Arcam rPhono review

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Phono stages have one of the hardest jobs to do in hi-fi. They have to amplify the tiny signal put out by the cartridge by as much as a thousand times, while adding a minimum of noise and distortion in the process. In comparison, the task faced by pre and power amplifiers seems easy.

The built-in phono stage has become something of a rare beast in amplification. Such circuits aren’t always great even when included, so if the current vinyl revival has perked your interest, we think you should consider Arcam’s rPhono.

Build and features

This is a small aluminium-cased unit – about the size of a typical paperback book – and feels about as solid as a brick. It’s finished beautifully with crisp edges and has a smart, understated appearance.

On the front you’ll just find a single indicator light, and this shows the unit is working. Look around the back and things get more interesting.

Here you’ll find dedicated inputs for moving magnet and moving coil cartridges along with adjustments for impedance (MC-only), input capacitance (MM-only) and a range of gain settings that range from 30dB all the way to an impressive 82dB.

There’s even a rumble filter to get rid of ultra low frequency noise that your record player or disc could possibly generate. All these adjustments are made using a multitude of dipswitches.

At a pinch these can be moved with a fingernail, but Arcam, rather thoughtfully, has included a small tool that slots into the rPhono’s base for easy storage.

Take a look inside and you’ll find a multi-layered PCB, with a great deal of attention paid to grounding and the power supply arrangement. It’s all about reducing interactions between components, reducing distortions and noise levels.

The result should be a cleaner, more transparent sound.

Aiming high, we start off by plugging in our reference, £14,200 Clearaudio Innovation Wood package that includes the Stradivari V2 moving coil cartridge.

Of course, a turntable that costs car money isn’t exactly a typical match for a phono stage such as this, but it does put a spotlight on the Arcam’s performance.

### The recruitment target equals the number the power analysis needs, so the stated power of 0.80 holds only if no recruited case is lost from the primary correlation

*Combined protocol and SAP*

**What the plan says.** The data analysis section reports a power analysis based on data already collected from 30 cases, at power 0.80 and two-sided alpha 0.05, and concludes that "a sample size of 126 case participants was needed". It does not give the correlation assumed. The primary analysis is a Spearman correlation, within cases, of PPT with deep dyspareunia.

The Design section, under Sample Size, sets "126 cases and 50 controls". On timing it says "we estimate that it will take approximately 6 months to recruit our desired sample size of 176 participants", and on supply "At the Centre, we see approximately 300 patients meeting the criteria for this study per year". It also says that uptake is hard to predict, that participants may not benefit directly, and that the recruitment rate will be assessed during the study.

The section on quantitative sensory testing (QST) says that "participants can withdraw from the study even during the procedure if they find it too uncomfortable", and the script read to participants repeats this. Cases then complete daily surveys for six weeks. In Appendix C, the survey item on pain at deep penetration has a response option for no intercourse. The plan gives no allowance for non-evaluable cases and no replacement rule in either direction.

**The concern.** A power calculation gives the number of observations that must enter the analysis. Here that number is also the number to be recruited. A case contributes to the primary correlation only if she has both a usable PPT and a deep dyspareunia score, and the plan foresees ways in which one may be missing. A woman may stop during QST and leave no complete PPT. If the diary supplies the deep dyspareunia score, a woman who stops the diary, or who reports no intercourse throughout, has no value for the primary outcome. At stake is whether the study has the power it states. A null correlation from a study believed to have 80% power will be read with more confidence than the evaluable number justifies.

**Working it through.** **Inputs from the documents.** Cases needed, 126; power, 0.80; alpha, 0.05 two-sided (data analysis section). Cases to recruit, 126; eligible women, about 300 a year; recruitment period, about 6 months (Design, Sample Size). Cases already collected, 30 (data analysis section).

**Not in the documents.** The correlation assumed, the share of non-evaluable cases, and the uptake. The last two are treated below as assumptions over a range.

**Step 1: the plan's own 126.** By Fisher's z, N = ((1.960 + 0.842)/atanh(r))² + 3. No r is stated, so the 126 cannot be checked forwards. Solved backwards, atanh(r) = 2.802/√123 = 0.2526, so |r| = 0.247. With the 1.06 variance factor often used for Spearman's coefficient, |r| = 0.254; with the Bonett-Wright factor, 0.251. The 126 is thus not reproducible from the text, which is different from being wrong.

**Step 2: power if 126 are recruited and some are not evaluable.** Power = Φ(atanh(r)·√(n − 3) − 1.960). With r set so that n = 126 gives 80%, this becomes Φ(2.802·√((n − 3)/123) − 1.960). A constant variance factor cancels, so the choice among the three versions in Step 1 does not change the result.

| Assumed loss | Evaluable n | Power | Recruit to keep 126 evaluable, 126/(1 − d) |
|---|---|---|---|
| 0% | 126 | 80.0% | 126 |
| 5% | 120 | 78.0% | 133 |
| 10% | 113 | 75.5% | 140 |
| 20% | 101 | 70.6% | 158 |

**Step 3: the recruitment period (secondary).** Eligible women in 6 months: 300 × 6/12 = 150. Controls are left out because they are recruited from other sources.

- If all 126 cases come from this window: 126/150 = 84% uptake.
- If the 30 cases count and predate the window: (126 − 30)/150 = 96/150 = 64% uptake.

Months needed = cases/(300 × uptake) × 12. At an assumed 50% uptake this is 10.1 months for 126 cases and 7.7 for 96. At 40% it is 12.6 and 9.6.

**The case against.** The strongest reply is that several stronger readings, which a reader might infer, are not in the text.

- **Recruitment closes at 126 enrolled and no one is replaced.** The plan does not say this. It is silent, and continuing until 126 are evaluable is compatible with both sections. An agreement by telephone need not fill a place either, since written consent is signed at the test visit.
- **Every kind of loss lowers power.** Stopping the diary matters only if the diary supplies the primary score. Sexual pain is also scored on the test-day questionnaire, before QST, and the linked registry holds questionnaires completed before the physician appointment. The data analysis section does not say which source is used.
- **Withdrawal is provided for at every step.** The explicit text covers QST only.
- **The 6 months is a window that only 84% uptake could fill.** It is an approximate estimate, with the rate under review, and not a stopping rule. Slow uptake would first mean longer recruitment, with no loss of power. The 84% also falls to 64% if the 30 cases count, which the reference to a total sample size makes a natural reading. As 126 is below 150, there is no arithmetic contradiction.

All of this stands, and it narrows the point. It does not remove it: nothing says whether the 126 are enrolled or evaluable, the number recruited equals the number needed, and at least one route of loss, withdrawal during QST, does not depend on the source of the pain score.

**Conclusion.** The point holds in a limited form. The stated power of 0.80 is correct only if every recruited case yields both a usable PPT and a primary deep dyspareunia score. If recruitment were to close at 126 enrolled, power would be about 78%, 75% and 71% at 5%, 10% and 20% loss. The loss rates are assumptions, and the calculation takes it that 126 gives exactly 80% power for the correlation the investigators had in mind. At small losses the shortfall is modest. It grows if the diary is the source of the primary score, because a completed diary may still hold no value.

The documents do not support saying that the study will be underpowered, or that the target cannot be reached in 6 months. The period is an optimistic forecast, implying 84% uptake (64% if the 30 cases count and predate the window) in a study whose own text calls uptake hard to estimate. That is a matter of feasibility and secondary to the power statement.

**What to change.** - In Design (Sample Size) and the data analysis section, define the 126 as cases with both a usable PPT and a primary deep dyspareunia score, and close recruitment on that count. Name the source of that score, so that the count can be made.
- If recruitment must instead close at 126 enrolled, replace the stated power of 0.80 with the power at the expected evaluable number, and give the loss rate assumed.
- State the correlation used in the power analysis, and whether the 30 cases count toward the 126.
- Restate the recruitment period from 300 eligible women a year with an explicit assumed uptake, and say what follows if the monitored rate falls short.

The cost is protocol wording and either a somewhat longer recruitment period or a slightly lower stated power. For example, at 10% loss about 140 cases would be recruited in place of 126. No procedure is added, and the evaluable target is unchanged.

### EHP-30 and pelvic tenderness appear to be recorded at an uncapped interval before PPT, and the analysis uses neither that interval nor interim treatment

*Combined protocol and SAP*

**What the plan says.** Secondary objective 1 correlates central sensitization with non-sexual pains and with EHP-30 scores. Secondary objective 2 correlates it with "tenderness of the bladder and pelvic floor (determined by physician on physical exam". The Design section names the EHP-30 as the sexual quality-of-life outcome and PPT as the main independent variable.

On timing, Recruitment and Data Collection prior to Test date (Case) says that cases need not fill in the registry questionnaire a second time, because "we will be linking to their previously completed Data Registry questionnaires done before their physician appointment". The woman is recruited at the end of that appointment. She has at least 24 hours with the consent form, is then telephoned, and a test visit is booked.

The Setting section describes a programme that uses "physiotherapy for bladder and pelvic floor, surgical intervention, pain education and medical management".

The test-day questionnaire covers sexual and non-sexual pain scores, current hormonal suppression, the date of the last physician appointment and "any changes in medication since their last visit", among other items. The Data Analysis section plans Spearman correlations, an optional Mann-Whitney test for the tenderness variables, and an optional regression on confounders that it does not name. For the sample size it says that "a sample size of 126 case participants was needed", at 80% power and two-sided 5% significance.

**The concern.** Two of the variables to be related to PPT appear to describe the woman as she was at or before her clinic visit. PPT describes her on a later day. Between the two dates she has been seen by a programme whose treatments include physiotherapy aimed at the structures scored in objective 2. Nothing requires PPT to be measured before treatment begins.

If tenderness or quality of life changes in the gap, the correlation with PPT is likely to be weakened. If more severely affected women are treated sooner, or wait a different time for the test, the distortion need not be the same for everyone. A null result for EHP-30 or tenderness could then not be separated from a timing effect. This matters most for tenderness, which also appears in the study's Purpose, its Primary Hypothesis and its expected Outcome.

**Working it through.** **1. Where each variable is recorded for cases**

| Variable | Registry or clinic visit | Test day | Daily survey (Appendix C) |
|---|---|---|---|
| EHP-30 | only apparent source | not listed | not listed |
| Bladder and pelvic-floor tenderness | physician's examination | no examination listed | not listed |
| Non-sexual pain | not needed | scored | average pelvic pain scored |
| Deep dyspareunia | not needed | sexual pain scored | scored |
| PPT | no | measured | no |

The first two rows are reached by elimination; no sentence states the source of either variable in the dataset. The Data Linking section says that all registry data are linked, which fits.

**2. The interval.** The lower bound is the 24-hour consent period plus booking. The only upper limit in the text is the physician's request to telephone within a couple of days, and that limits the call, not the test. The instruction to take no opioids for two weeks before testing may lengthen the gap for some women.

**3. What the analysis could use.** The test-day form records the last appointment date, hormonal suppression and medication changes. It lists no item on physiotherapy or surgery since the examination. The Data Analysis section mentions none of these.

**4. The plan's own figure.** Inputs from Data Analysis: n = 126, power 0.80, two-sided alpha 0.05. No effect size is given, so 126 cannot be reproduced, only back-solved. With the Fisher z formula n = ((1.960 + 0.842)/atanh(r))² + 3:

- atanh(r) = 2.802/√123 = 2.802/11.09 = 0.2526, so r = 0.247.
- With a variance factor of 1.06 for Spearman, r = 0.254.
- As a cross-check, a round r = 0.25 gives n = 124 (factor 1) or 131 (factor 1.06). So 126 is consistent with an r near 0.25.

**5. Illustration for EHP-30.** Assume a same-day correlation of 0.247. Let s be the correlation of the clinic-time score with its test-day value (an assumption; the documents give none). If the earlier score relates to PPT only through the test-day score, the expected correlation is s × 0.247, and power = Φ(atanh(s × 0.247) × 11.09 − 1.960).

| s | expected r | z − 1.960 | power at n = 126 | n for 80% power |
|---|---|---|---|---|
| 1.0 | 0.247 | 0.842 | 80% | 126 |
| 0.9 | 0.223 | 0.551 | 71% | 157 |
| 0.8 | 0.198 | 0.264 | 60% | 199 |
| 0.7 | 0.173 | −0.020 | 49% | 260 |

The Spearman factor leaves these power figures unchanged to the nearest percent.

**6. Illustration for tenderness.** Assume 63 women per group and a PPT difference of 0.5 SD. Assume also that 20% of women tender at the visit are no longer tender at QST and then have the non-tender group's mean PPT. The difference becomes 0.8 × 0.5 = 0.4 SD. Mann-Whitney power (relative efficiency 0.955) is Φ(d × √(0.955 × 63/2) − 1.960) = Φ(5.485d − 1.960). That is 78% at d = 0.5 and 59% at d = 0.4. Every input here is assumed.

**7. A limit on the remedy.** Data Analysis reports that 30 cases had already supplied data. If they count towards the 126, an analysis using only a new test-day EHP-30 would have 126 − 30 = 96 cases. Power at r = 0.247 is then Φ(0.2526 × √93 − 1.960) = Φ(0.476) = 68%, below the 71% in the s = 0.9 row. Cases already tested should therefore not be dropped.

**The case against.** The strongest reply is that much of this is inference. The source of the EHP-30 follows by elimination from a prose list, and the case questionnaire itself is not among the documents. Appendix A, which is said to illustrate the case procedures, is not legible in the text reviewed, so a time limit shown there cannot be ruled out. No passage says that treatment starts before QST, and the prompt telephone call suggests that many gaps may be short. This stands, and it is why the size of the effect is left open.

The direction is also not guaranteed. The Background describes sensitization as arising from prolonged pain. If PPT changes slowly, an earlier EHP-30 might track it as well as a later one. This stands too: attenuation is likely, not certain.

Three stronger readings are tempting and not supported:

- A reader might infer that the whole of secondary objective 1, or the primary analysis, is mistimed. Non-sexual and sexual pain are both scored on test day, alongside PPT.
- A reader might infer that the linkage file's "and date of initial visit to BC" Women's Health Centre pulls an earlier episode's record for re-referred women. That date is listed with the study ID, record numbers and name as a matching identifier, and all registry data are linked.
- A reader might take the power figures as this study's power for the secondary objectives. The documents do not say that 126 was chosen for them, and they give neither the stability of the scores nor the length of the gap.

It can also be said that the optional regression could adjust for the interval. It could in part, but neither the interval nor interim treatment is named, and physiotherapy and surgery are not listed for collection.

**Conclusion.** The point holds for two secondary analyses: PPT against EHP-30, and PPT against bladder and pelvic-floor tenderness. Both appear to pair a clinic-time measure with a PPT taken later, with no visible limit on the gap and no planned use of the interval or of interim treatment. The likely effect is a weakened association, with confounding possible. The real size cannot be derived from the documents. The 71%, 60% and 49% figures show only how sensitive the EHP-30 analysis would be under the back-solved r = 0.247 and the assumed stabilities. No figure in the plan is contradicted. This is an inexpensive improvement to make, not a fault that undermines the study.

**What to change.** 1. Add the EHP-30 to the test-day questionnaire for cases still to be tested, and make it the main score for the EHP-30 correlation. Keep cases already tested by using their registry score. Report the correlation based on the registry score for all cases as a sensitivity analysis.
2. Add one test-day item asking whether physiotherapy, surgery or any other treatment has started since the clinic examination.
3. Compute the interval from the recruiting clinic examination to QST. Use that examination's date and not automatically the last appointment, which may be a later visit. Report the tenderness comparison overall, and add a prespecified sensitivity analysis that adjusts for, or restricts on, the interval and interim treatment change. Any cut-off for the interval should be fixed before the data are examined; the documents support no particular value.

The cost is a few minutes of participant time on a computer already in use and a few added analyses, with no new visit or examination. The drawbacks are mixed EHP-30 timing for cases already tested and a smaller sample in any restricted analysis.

Sound

Once we optimise the rPhono’s various settings we’re impressed by what we hear. It sounds big-boned and powerful, delivering a sound of generous scale and pleasing stability.

As we listen to Beethoven’s Ninth Symphony we’re struck by the unit’s sense of composure. It sounds in control no matter how demanding the piece gets, while still delivering a strong dose of dynamic extremes. There’s lot of detail here too, and the ability to organise it properly.

Moving to Mary J Blige’s No More Drama set shows up a surefooted sense of rhythm and plenty of punch. The title track reveals the Arcam to have a subtle and revealing midrange, and a level of transparency that’s rare at this price.

Add it up and you have a capable and informative phonostage that still knows how to have fun.

Switching to the moving magnet input – thanks to the use of a Rega Planar 3/Elys 2 package – the rPhono continues to impress.

As we would hope, the sonic character of the product is unchanged from the moving coil circuit, the sound retaining all the composure, insight and drive we enjoyed.

The tonal balance is smooth and refined without sounding like it wants to restrain any of the music’s enthusiasm. That’s just fine with us.

Verdict

This is a hugely accomplished box. It’s relatively quiet – hiss levels are low – and capable of matching any price compatible cartridge.

It sounds great too, with a combination of insight and entertainment few rivals can compete with. Highly recommended.

(whathifi.com, https://goo.gl/GmRxlZ)

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